The key question here is whether we should be aiming for equality of opportunity or equality of outcome. Almost everyone except the most diehard leftie would now say the former, but when push comes to shove, it turns out that many people have a problem with choice. It is a brute fact that more boys want to be mathematicians and scientists than girls. All the evidence points to this being part of human nature and not socialising. It is universal. It is found in the most progressive of environments. Boys actually brought up as girls display the same desires as other boys. Pretending it is not true helps no one and simply leads to unhappy people who are forced to do want they don't want to. And all this business of choice is quite apart from the fact that boys are, at the extremes, better at maths than girls anyway.

I do hope the Summers' affair will be the last stand of the diehard fascist wing of feminism who no longer have a leg to stand on. And hopefully, Harvard will continue to appoint the best people to the top jobs and ignore fatuous quotas that have no meaning in reality.

Wednesday, March 09, 2005

For those who don't always look at the comments, let me point out again the response to my thoughts on Dever made by Celsus. I am very grateful to him for such rapid and useful feedback. I will be leaving any adjudication between the minimalists and Dever until I have at least read Lemche's The Israelites in History and Tradition that sits on my desk. I intend to blog comments on that and then attempt some sort of synthesis. As I have said before, I come to this question as a historian rather than an ANE specialist, so expect to be corrected with alarming frequency when I get things wrong.

From a historical point of view, I might suggest that mythmaking is a fairly similar process whenever one is doing it. Looking at a great and influential work of nineteenth century mythology, John William Draper's History of the Conflict between Religion and Science, we can note a number of things.
  • The mythmaking is largely in the editoralising and selection of material;
  • Few things presented as facts have no basis at all in history;
  • Minority positions are presented as the majority and vice versa;
  • The author has no doubt that his myth is true;
  • Paraphrase can be very effective in subverting meaning but invented quotations are rare;
  • The overall effect is to leave the reader believing the myth is even more clear cut than it actually is.

All of this, it seems to me, can be applied to the Dtr history. Most obviously, the minority Yahwist position is presented as the majority and in retrospect most readers assign it a completely dominating position that even the text as we have it cannot support. The authors cannot be accused of lying, they are pretty good at getting isolated facts right and quotations have to be read against themselves. So, perhaps the way to extract history from myth is to look at how myths are constructed in cases we can get behind them and use the same techniques to unwind where we cannot. Further good examples of where we can get behind the myths to a great extent include Charlemagne's reign, the English Reformation and most pseudo-history. While I hesitate to suggest Graham Hancock is the perfect model for the Deuteronomist, I would be interested to see how my method deals with his sort of schlock.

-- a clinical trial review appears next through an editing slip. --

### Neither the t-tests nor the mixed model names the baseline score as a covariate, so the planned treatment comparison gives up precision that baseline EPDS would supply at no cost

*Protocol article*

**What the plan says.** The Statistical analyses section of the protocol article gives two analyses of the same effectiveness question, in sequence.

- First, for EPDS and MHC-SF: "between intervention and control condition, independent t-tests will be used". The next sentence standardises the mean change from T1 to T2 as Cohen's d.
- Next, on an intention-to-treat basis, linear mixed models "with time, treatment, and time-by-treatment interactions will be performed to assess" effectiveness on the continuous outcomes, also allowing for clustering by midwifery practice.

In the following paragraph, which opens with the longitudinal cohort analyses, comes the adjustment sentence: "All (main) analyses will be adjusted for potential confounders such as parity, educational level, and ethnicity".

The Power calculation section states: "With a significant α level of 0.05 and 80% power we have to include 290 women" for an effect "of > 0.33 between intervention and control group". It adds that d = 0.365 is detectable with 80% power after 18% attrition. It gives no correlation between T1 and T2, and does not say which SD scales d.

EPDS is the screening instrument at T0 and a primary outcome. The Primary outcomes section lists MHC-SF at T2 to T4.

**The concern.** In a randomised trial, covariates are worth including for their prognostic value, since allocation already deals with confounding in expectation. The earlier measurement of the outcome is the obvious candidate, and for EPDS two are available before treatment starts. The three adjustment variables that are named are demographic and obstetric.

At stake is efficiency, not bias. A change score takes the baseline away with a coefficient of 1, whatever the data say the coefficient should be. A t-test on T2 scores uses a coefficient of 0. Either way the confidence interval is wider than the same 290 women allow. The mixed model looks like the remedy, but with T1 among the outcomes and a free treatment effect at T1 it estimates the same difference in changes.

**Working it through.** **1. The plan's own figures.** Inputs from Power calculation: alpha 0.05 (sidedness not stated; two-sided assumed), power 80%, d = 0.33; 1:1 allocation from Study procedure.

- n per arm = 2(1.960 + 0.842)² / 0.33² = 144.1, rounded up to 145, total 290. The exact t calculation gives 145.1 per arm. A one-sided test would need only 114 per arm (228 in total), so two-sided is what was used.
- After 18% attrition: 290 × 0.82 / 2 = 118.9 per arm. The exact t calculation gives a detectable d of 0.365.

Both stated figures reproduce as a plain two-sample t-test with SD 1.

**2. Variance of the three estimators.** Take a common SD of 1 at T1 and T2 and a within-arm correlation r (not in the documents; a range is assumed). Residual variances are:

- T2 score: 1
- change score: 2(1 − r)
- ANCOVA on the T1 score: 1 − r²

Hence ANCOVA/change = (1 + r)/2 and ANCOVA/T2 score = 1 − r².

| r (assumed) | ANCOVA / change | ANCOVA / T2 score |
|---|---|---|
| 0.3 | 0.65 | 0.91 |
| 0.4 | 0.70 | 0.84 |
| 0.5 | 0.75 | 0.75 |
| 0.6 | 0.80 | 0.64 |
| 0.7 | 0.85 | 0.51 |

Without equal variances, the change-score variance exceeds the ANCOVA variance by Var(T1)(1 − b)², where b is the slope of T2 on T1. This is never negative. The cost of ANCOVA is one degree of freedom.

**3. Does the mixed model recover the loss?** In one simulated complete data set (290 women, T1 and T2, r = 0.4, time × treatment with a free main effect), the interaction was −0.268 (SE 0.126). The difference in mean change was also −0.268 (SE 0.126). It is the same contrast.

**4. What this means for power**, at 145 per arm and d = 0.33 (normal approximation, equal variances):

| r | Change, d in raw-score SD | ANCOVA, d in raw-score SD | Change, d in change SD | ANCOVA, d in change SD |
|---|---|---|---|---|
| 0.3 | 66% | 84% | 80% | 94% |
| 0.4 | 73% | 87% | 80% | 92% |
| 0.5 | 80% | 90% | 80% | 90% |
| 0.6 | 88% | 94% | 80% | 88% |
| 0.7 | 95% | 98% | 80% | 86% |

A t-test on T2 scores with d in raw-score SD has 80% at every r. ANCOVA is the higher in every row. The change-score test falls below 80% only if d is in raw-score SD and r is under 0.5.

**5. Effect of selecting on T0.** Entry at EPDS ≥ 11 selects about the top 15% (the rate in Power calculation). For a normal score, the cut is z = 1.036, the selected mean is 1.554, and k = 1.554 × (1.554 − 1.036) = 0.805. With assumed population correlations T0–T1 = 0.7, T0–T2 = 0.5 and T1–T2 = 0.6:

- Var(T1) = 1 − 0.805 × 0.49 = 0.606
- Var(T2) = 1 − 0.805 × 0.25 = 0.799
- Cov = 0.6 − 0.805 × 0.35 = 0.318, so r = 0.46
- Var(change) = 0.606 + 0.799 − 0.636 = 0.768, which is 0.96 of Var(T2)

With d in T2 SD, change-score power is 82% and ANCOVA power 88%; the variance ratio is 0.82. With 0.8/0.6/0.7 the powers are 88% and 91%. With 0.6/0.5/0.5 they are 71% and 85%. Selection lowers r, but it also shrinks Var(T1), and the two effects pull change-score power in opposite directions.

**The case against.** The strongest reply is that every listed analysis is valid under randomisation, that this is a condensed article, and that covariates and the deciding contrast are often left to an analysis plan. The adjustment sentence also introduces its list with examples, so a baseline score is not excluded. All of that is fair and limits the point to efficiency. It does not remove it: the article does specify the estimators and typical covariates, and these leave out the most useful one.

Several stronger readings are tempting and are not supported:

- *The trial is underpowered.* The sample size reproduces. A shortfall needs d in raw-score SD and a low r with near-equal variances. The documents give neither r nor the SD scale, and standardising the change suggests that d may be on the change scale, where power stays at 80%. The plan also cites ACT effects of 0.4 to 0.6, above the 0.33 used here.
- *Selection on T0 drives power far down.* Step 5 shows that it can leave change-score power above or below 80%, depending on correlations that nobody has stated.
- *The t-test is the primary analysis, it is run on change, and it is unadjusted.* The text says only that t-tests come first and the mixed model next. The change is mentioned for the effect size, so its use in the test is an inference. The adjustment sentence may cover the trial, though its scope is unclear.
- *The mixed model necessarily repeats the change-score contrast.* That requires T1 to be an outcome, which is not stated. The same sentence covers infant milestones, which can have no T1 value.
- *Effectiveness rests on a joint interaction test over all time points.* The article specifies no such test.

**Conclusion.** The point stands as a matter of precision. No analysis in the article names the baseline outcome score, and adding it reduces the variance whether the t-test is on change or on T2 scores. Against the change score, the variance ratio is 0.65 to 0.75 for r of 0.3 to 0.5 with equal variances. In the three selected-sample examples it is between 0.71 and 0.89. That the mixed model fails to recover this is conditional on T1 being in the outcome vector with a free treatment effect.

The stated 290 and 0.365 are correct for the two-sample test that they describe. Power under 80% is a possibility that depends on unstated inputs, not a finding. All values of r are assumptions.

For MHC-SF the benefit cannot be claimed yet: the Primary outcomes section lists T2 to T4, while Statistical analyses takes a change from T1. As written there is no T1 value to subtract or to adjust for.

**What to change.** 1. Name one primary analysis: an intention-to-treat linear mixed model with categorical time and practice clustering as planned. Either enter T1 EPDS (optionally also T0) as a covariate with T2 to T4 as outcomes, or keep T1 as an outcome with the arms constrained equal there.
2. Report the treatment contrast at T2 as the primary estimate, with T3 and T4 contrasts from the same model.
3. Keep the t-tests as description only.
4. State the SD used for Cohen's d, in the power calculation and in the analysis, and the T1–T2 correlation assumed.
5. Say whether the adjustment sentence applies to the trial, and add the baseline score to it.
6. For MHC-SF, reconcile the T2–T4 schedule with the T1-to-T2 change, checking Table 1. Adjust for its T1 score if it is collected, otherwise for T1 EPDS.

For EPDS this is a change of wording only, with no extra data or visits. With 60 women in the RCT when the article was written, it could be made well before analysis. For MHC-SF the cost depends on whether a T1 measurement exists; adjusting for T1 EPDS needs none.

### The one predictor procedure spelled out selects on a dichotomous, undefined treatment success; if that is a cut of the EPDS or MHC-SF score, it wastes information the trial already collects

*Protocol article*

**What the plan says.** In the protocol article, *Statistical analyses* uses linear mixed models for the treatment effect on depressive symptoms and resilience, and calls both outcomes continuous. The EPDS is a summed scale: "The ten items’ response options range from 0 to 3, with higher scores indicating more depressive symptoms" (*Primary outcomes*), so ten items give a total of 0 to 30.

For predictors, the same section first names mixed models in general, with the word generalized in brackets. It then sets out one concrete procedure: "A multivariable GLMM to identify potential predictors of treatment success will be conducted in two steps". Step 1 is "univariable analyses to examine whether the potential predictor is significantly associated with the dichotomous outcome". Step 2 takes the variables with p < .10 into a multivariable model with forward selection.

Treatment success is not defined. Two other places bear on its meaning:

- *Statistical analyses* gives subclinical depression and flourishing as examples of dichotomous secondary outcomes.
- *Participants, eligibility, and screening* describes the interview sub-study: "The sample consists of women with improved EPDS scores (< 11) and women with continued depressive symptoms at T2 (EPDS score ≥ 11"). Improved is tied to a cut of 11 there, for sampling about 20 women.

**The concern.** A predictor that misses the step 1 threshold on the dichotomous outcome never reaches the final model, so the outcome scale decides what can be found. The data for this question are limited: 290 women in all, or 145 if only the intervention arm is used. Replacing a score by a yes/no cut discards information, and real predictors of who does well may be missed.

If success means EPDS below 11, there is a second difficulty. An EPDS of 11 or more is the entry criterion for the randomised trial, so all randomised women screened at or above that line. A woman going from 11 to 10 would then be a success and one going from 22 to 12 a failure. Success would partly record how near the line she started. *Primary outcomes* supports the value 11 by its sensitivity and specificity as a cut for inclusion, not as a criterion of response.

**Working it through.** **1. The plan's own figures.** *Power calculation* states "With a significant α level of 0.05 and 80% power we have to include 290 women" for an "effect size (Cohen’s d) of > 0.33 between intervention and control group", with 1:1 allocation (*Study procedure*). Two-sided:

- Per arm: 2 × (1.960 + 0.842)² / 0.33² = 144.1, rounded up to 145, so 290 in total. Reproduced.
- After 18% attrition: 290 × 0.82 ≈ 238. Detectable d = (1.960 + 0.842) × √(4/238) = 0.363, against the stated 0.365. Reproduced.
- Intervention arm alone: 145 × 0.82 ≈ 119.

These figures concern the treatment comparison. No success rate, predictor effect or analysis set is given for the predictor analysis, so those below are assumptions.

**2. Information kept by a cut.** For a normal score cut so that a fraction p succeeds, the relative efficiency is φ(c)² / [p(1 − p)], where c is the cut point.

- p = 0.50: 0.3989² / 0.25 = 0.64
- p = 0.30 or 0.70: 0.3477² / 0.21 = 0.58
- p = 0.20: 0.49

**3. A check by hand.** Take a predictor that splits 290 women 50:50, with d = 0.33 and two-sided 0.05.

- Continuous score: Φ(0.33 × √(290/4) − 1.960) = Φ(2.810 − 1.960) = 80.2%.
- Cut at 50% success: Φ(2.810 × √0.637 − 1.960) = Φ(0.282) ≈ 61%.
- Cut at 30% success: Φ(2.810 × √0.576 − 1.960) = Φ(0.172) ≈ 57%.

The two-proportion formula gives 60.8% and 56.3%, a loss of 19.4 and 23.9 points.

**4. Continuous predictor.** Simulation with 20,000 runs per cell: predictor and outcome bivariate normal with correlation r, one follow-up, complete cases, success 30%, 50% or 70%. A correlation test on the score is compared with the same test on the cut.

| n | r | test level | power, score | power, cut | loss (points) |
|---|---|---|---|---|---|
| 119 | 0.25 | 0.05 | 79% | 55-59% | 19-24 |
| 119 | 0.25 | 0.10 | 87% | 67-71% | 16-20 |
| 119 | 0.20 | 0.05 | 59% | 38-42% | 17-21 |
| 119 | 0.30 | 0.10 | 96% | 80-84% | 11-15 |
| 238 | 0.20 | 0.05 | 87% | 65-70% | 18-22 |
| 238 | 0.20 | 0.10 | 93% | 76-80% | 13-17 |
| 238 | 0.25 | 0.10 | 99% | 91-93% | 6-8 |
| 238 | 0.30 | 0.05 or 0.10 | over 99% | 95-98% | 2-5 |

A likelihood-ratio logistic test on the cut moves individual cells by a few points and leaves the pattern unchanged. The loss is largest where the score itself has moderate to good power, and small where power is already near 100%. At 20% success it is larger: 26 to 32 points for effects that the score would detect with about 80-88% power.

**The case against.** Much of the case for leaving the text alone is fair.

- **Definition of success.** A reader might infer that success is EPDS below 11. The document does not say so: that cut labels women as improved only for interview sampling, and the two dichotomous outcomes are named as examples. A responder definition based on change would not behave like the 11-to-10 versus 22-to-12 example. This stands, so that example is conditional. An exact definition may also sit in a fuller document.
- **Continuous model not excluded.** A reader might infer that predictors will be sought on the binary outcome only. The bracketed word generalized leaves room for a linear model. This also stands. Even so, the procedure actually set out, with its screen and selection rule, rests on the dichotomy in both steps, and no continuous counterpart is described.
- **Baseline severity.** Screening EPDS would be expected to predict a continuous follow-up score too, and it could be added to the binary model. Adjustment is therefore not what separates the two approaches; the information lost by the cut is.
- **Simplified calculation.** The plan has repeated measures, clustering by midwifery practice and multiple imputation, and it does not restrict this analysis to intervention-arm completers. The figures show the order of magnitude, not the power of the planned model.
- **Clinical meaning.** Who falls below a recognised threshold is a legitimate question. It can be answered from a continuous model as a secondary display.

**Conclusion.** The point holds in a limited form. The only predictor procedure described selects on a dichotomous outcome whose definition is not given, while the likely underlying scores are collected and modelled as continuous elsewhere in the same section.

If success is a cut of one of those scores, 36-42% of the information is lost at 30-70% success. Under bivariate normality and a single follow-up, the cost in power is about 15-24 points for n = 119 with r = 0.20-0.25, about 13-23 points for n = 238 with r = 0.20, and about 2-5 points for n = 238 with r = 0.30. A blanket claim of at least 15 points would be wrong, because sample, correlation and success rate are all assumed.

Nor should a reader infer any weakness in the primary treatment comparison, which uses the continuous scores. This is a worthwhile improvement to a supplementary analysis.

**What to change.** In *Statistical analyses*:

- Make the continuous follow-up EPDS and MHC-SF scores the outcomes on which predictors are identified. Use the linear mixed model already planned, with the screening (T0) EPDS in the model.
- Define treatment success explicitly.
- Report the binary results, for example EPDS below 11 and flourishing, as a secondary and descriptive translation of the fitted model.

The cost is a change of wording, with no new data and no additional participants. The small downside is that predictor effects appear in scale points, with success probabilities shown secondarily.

But all that is for later. For the moment, let's see what Lemche says for himself and how he works in practice.

Sunday, March 06, 2005

Here are some further thoughts on William Dever's What Did the Bible Writers Know and When Did they Know It?

The bulk of the book is in the fifth chapter that deals with the period from the death of Solomon until the fall of Judah to the Babylonians in 586BC. For this period, Dever can point to loads of archaeological information that have convergences in the Bible. Most famously, there are events like the raid of the Egyptian Pharaoh Shishank around 925BC, the mention of Israel’s kings in Assyrian records and the unsuccessful siege of Jerusalem in 701AD. Shishank’s raid is commemorated in an inscription in Egypt which match destruction layers in Palestine and the Biblical record. Likewise, evidence of Sennacherib’s siege of Jerusalem in 701BC is found in the famous inscription by Hezekiah in his water tunnel, Assyrian inscriptions and the biblical record, not to mention royal storage urns dating to exactly that campaign. As far as Dever is concerned, it is simply bad scholarship to ignore all this evidence coming together. Another point he is keen to make is that there are countless Hebrew inscriptions dating from before the Exile that show the Hebrew language existed long before the Persian period when the Bible reached its final form. Here, through no fault of his own, Dever comes a bit unstuck. Some of the inscriptions that he mentions form part of the present forgery indictments in Jerusalem and Dever does make light of the idea that they might be fakes. Some of his opponents have claimed that the Baruch bulla, for instance, is forged, which Dever declares a ridiculous idea. Sadly it is no such thing and archaeologists are probably now unable to trust anything not found in situ. This leaves a great deal of trustworthy archaeological evidence but not as much as Dever thought at the time of writing this book. Certainly declaring anything that destroys your theories is a forgery, as Dever hints some have been doing, is bad methodology.